Today I wrote a filter tween component. In it self it wasn’t very hard, but ActionScript didn’t help very much. I never cease to be amazed over how bad the ActionScript API:s are (I have a feeling this is how most of my posts are going to start).
Take the filters property of the MovieClip class, you would expect the filter API, which came with Flash 8, to be modern and object oriented, but no. It’s a property, it’s an array that I have to manage by myself, and what’s more: it actually returns another array from the one I set.
That’s actually not uncommon in ActionScript, other properties work the same, for example the scrollRect property of MovieClip (also a Flash 8 feature). What I don’t understand is why. Firstly, it’s confusing, and secondly it makes the properties harder to use, since direct manipulation is not possible, for example.
Today’s problem with the filters property was this: I want to tween a property of a filter that has been applied to a movie clip. To change a filter, I have to get the filters property, save it in a temporary array, get the filter from the array, change the filter, and then set the array to the filters property of my movie clip.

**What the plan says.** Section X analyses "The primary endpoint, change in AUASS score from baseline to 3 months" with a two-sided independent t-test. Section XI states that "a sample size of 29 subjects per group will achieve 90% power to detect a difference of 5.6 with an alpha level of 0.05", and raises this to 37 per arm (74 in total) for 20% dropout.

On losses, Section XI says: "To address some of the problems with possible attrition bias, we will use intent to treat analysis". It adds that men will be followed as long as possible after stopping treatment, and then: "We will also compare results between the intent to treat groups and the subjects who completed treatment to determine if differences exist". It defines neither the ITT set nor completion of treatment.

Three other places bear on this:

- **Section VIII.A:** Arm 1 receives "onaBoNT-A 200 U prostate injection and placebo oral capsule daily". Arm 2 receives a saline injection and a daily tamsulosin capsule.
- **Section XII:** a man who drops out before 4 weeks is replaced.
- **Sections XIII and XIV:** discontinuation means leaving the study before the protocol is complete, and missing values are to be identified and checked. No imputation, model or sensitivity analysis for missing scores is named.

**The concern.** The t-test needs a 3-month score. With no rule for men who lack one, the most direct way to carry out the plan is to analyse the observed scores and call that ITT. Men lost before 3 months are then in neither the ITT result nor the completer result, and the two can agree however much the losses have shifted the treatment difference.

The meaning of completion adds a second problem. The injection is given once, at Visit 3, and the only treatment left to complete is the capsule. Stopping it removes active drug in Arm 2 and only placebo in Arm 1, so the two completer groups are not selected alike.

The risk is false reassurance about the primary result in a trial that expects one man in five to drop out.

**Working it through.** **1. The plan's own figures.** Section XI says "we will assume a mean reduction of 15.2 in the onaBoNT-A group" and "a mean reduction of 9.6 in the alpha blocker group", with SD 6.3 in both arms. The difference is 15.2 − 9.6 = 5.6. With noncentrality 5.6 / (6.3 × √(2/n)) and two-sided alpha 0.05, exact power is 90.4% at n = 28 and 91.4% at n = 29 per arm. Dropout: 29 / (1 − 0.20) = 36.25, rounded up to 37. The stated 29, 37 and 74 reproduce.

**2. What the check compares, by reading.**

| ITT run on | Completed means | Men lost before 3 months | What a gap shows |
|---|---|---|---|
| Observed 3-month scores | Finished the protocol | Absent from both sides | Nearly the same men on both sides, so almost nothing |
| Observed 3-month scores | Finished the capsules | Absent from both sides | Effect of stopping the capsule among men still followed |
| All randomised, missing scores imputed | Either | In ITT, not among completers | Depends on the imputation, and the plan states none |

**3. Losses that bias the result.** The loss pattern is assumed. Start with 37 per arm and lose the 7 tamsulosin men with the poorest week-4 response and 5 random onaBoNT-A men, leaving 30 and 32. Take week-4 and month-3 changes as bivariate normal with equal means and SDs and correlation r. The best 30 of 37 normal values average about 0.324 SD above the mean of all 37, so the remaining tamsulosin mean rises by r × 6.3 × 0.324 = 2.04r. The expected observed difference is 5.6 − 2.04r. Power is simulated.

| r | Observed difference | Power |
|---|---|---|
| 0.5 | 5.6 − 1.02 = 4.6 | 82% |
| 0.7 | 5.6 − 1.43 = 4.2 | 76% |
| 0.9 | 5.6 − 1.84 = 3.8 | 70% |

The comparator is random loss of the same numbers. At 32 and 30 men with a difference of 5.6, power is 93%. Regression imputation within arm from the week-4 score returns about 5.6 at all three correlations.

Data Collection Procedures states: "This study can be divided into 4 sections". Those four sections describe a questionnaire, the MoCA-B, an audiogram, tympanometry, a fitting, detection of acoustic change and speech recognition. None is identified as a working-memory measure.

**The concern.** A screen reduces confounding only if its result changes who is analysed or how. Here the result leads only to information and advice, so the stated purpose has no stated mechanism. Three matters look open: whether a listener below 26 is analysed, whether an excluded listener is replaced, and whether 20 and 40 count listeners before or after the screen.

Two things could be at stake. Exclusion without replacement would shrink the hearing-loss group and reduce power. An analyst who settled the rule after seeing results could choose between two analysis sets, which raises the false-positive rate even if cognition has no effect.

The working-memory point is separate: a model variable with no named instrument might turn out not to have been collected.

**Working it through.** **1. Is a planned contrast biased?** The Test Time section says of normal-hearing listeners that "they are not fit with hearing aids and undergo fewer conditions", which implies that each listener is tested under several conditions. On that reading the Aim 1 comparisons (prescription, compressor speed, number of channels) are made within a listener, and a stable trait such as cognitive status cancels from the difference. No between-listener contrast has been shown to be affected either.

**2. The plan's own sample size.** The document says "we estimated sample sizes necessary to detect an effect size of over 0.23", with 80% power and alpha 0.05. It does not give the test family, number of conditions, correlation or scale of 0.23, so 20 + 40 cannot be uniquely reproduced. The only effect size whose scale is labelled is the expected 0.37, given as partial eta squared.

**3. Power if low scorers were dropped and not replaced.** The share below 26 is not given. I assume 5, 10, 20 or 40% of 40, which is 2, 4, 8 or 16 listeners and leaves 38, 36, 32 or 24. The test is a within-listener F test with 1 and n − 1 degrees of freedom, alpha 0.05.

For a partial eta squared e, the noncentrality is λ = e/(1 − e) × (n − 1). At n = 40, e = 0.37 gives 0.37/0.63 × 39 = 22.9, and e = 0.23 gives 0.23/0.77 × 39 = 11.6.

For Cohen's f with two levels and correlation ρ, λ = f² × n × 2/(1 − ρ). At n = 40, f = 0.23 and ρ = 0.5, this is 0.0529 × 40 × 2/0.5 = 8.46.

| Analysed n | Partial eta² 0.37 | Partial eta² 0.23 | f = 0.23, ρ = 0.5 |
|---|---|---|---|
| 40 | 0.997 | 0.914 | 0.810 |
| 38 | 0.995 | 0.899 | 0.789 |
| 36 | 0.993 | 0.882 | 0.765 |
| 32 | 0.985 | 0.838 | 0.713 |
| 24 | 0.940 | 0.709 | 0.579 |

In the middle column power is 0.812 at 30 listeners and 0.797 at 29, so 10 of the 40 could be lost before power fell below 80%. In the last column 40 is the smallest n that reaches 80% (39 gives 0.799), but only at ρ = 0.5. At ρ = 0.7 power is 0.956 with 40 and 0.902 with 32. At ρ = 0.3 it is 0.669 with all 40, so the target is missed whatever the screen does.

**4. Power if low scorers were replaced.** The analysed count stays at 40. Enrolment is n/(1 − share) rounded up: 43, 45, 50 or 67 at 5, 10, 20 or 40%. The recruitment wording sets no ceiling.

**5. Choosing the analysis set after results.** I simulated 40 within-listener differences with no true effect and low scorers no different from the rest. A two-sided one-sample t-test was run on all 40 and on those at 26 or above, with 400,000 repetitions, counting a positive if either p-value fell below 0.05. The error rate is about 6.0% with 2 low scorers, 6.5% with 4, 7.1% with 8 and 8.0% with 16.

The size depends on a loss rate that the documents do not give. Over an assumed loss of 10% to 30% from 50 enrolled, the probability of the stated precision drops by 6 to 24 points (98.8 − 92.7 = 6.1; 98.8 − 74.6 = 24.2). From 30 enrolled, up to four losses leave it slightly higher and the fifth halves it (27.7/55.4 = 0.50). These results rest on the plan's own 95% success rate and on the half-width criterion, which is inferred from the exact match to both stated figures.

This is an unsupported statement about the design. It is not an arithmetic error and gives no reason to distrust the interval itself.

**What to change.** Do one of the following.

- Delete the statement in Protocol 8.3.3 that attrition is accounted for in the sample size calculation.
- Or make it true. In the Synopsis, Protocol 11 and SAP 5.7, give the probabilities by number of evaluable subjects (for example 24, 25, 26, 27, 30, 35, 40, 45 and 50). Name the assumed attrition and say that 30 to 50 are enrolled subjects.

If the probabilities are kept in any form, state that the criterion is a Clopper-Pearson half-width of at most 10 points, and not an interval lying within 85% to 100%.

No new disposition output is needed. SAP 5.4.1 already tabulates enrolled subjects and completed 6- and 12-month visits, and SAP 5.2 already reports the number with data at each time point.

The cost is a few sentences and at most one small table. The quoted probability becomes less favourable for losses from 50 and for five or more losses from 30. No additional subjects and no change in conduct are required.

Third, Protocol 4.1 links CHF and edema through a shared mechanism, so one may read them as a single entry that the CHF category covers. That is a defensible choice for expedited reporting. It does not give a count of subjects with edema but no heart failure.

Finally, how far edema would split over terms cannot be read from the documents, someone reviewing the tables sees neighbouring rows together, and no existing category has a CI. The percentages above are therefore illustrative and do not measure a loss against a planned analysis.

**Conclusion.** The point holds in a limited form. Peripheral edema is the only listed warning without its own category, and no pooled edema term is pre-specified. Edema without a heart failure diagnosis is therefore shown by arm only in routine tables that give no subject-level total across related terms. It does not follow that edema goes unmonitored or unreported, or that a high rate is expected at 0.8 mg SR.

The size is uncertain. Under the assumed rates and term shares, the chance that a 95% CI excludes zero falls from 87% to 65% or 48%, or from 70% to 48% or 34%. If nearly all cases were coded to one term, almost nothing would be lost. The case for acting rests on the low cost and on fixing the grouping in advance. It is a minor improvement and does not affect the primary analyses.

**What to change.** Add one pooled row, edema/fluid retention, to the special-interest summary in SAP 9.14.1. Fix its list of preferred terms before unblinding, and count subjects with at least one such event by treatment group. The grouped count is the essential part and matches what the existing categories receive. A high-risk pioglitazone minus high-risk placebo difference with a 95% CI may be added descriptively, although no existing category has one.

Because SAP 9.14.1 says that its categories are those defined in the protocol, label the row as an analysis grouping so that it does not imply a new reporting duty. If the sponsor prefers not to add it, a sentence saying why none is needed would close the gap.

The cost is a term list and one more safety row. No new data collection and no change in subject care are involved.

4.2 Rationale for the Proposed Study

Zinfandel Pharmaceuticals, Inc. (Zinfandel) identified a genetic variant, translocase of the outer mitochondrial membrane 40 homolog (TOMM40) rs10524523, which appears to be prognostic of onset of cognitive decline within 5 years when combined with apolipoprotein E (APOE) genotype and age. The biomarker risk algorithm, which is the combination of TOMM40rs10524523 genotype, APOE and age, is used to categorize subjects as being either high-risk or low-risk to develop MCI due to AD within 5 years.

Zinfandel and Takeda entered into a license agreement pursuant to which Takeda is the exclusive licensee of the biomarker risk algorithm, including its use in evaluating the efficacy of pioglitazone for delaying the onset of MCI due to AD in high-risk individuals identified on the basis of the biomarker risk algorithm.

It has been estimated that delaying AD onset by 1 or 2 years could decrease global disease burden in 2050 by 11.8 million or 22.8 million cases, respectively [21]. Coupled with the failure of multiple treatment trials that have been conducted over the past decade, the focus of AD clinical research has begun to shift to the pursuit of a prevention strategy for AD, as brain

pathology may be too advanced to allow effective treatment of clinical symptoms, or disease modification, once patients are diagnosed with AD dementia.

That’s fine, if there was any way of knowing which filter was which in the filters array. If there are more than one filter, there is no way of knowing which filter is the one I want to tween. It doesn’t matter if I have a reference to the filter, since it seems as if it’s been copied (a search with == in the array yields nothing).
In the end, I had two options: either accept that for filter tweens to work there can only be one filter applied to the movie clip, or require that the code calling the tween sends the index of the filter to tween, instead of the filter itself. An ugly and non-OO solution, which could easily have been avoided with a little better software engineering on Macromedia’s part.
In a better world, I would only have had to change the filter itself to change the effect on the movie clip. That would have been a proper solution.